To the rescue of the loggerhead sea turtle

The Andalusian coast is a refuge, a pantry and sometimes even the nest of the always enigmatic sea turtles. The most frequent species, known as the loggerhead sea turtle (Caretta caretta) and the leatherback sea turtle (Dermochelys coriacea). The bad thing is that both are at risk. Both are classified as Vulnerable to Extinction, according to the red list of the IUCN (International Union for the Conservation of Nature), although the green turtle (Chelonia mydas) has it worse, which occasionally walks through the Strait and It is currently listed as Endangered. In the last 10 years, more than 1,300 strandings of these turtles, especially the caretta, have been recorded on the Andalusian coast, according to data from the Program for the Sustainable Management of the Andalusian Marine Environment, mainly in the Atlantic area of ​​Andalusia (the Gulf of Cadiz ). Added to these strandings are entanglements, ingestion of marine debris, boat collisions or interactions with fishing gear, dangers faced every day by animals that, yes, have an incredible ability to adapt. The recovery success of stranded sea turtles is 75%, a figure that encourages the chances of success of the ‘SOS Caretta: Fishermen for Biodiversity’ project, an initiative of the ‘Man and Territory’ (HyT) association that, in the hand of Fundación Cepsa, aims to promote the rescue of the loggerhead turtle and other species, in addition to working to obtain data on the location of specimens and other aspects such as their interaction with marine debris.

In addition to actions aimed at training and raising awareness in the fishing sector, the project includes the development of initiatives with schoolchildren and the general public. The project has the institutional support of the Ministry for the Ecological Transition and Demographic Challenge (MITERD) and the Ministry of Agriculture, Livestock, Fisheries and Sustainable Development of the Junta de Andalucía, although both Hombre y Territorio and Fundación Cepsa continue to seek new supporters both institutions and academics in the provinces of Cádiz and Huelva, whose fishermen are increasingly involved: so far the Virgen del Carmen Fishermen’s Guild of Isla Cristina, the Island Association of Fishing Shipowners, the Guild of Santo Cristo del Mar Fishermen from Punta Umbría, the Northwest Coast Fishing Local Action Group, the Sanlúcar de Barrameda Fishermen’s Guild and the Tarifa Fishermen’s Guild.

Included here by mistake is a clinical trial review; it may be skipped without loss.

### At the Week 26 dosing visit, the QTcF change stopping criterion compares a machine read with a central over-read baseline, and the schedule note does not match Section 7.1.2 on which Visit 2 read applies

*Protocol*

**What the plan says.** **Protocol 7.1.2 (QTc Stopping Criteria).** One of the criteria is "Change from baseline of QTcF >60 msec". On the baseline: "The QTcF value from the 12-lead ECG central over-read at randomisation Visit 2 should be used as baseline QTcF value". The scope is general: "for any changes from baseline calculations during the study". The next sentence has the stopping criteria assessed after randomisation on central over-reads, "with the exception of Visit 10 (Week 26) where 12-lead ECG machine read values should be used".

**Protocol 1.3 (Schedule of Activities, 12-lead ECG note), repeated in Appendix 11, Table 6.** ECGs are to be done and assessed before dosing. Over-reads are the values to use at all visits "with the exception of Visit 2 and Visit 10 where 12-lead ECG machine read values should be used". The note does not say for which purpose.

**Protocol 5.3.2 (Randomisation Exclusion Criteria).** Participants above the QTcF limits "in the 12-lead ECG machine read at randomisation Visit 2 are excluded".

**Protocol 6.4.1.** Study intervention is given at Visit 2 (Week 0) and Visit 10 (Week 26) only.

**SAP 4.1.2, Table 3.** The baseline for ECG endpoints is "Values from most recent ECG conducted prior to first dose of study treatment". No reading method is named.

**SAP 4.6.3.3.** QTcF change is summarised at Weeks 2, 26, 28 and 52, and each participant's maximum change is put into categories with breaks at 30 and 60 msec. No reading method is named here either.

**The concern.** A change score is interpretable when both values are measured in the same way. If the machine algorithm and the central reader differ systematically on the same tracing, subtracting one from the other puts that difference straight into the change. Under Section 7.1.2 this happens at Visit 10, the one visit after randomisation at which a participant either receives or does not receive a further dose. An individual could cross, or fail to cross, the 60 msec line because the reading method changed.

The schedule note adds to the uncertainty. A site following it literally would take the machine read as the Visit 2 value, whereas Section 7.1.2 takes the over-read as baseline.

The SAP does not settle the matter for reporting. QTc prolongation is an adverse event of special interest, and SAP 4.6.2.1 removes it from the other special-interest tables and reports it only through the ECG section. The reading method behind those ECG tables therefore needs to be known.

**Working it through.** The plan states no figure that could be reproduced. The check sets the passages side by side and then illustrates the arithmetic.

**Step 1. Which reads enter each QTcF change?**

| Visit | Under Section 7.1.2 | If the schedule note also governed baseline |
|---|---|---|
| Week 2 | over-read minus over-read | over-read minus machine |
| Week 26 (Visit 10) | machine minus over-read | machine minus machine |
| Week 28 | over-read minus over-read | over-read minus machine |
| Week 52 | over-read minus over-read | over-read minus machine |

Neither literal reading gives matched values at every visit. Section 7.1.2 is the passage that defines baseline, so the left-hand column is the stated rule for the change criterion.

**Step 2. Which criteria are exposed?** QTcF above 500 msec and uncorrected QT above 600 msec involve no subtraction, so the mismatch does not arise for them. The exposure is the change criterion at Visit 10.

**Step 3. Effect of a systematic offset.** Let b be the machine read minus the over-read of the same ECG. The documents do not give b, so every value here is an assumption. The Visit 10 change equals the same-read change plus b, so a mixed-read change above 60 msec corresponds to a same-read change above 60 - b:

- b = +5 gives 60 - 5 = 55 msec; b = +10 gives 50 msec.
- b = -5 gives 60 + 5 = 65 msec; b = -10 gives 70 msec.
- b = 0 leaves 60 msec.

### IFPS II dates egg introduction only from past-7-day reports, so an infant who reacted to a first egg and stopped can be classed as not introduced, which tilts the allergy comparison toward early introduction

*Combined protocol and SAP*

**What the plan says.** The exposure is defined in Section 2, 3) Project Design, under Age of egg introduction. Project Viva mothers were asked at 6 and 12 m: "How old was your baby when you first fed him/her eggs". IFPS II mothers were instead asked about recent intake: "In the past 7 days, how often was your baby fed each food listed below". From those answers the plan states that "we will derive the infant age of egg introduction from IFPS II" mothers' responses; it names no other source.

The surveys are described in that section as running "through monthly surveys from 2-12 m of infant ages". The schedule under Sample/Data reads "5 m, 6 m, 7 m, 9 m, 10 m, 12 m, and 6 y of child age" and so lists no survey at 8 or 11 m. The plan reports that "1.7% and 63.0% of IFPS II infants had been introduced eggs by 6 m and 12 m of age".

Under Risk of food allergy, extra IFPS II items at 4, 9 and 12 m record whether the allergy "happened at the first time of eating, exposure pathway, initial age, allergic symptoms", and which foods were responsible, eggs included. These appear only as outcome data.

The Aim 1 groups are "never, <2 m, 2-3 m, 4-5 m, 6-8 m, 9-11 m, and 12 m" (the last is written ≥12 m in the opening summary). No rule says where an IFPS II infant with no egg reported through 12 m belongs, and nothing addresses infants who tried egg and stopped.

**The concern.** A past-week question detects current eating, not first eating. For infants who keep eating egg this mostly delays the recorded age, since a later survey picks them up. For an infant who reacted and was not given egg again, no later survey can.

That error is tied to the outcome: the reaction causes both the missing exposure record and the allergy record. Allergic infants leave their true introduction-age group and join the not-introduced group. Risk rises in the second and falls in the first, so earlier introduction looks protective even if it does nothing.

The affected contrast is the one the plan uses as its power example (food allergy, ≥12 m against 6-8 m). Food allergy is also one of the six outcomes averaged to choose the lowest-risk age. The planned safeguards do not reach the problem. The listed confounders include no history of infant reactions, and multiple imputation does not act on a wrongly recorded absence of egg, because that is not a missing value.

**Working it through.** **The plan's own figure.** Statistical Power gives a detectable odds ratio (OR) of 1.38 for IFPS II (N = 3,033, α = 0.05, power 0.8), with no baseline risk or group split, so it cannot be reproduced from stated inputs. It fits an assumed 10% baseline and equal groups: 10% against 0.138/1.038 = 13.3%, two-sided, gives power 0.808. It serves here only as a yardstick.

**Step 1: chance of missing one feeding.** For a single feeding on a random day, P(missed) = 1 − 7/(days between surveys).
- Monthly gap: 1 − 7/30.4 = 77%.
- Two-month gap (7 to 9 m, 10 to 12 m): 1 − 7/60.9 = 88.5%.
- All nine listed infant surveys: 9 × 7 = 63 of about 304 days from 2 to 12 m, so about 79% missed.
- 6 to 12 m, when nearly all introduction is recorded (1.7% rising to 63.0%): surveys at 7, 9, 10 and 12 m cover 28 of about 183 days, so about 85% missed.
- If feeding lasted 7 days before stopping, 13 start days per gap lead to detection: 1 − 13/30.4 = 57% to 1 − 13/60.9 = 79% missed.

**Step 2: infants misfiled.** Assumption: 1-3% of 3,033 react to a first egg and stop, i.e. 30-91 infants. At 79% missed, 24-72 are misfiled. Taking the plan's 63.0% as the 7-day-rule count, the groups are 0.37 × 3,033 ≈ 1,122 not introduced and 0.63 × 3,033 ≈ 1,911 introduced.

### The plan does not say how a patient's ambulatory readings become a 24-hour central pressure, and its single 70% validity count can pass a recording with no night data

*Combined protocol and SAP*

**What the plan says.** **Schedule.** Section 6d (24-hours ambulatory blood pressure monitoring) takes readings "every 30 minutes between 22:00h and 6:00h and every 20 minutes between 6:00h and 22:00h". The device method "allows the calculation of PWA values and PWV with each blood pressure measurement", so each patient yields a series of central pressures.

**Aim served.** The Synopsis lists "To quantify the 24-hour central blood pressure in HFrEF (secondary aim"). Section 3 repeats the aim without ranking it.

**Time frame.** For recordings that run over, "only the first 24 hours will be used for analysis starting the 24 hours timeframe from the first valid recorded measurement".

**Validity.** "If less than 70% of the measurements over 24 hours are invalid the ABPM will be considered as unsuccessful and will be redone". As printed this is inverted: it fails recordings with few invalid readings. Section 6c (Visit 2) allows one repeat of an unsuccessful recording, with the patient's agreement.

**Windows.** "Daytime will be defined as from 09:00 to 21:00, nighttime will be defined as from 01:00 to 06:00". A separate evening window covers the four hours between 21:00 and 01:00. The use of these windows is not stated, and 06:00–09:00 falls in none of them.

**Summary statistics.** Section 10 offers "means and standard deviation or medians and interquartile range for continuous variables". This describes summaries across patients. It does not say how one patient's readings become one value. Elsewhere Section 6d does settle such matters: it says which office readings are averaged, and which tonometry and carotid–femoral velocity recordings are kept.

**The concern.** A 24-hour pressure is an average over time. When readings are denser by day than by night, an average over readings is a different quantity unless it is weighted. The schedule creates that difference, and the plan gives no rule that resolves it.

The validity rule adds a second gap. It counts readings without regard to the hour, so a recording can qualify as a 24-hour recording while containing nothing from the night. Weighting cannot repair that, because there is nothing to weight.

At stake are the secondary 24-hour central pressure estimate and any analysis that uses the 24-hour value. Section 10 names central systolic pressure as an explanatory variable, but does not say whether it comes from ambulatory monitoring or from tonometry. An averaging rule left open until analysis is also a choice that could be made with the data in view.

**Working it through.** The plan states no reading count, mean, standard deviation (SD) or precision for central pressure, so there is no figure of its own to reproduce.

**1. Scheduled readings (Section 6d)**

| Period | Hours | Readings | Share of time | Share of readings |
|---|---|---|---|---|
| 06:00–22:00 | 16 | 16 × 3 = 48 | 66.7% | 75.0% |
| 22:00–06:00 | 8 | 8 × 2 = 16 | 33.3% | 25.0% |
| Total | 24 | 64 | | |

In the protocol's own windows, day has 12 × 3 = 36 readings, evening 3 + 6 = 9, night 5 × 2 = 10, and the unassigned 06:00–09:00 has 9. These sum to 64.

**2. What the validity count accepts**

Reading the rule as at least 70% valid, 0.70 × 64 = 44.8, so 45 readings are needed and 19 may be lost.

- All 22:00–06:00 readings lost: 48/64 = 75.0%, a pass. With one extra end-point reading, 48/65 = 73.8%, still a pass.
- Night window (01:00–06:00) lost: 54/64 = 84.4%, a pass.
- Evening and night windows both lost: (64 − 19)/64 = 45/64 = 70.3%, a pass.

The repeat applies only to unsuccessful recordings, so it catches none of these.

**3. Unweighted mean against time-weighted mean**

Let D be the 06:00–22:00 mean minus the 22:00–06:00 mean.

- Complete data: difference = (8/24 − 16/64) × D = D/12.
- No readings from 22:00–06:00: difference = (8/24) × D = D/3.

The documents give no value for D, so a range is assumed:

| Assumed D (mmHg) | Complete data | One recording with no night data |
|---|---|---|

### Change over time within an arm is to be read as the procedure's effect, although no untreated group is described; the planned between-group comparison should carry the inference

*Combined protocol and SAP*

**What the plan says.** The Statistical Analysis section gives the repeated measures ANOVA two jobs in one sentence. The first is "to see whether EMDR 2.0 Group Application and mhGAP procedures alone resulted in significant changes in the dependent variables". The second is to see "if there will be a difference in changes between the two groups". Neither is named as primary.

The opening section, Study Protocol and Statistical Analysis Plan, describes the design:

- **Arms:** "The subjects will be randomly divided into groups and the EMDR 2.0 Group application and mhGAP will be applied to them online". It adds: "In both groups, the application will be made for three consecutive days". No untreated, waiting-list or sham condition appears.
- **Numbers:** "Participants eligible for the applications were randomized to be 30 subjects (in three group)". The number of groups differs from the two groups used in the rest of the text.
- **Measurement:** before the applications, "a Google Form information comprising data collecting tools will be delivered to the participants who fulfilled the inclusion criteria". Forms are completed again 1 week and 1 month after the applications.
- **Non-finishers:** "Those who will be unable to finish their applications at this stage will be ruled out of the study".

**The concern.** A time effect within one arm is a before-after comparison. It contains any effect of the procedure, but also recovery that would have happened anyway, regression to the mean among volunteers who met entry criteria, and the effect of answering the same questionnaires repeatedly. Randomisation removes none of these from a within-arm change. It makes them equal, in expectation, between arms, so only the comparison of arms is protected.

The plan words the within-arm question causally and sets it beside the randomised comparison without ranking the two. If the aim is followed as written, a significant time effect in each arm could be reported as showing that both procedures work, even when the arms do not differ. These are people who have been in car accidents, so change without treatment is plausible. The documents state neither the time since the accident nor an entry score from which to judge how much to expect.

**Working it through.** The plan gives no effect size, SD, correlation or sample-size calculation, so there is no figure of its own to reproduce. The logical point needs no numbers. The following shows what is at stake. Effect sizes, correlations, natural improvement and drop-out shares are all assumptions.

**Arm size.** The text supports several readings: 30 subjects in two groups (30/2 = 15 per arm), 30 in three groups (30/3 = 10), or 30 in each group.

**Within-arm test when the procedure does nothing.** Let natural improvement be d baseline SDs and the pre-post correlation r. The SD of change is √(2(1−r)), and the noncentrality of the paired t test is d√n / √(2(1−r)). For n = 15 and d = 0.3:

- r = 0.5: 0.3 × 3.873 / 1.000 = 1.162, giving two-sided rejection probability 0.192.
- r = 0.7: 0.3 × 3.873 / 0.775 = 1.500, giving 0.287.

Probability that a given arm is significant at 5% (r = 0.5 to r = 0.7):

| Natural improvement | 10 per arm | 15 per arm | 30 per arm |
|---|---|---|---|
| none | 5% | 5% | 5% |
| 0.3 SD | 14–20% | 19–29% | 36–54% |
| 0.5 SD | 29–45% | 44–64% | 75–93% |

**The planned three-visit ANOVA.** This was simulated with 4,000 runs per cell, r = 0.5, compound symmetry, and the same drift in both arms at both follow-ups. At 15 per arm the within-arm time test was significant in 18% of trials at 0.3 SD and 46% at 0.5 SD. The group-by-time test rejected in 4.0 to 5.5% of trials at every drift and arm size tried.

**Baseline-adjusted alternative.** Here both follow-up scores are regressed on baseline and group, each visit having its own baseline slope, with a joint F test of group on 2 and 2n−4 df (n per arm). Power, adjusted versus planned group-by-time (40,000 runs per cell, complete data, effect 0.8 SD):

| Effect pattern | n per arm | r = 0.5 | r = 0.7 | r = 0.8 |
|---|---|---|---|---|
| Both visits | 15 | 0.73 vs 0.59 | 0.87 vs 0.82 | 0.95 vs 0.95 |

The project aims to promote in Andalusia, based on previous experiences, and from a local scale, a closer relationship between the different actors involved in the conservation and rescue of sea turtles, with special relevance to the fishing sector, not in vain the possibility of rescue of sea turtles in the sea, either due to the sighting of injured specimens, entangled with marine debris or by direct interaction with fishing gear, make the fishing sector a protagonist in the recovery of these threatened species.

The proposal has the experience of the Turtle on Board Project, coordinated by the Doñana Biological Station (CSIC), which in 2014 promoted an idea that shares objectives with this project in the Communities of Andalusia and Murcia. Currently, the Board, prior activation of emergency protocol 112, develops the work of recovering sea turtles that are rescued by fishermen. This activity is carried out by a specialist team that works at the Center for Management of the Marine Environment of the Strait (CEGMA). The Aula del Mar (Málaga) participates in this work as a collaborating center. In the province of Almería, the NGO Equinac is currently managing the rescue of sea turtles.

Another of the objectives of the ‘SOS CARETTA’ project is also to improve scientific knowledge of the species through its migratory routes. Thanks to the support of the Cepsa Foundation, and in collaboration with the Junta de Andalucía and the staff of CEGMA Algeciras and Seashore Environment and Fauna, 3 satellite transmitters have been installed on two rescued turtles to learn about the migratory routes of the released specimens. The data on how and when Bonanza, Miriam and Adelina move, as they are called, are processed in collaboration with experts and research groups and will serve to broaden national knowledge about sea turtles on our coasts. In addition, following the daily life of these traveling turtles is possible for anyone thanks to an interactive map available on the project website (

To the rescue of the loggerhead sea turtle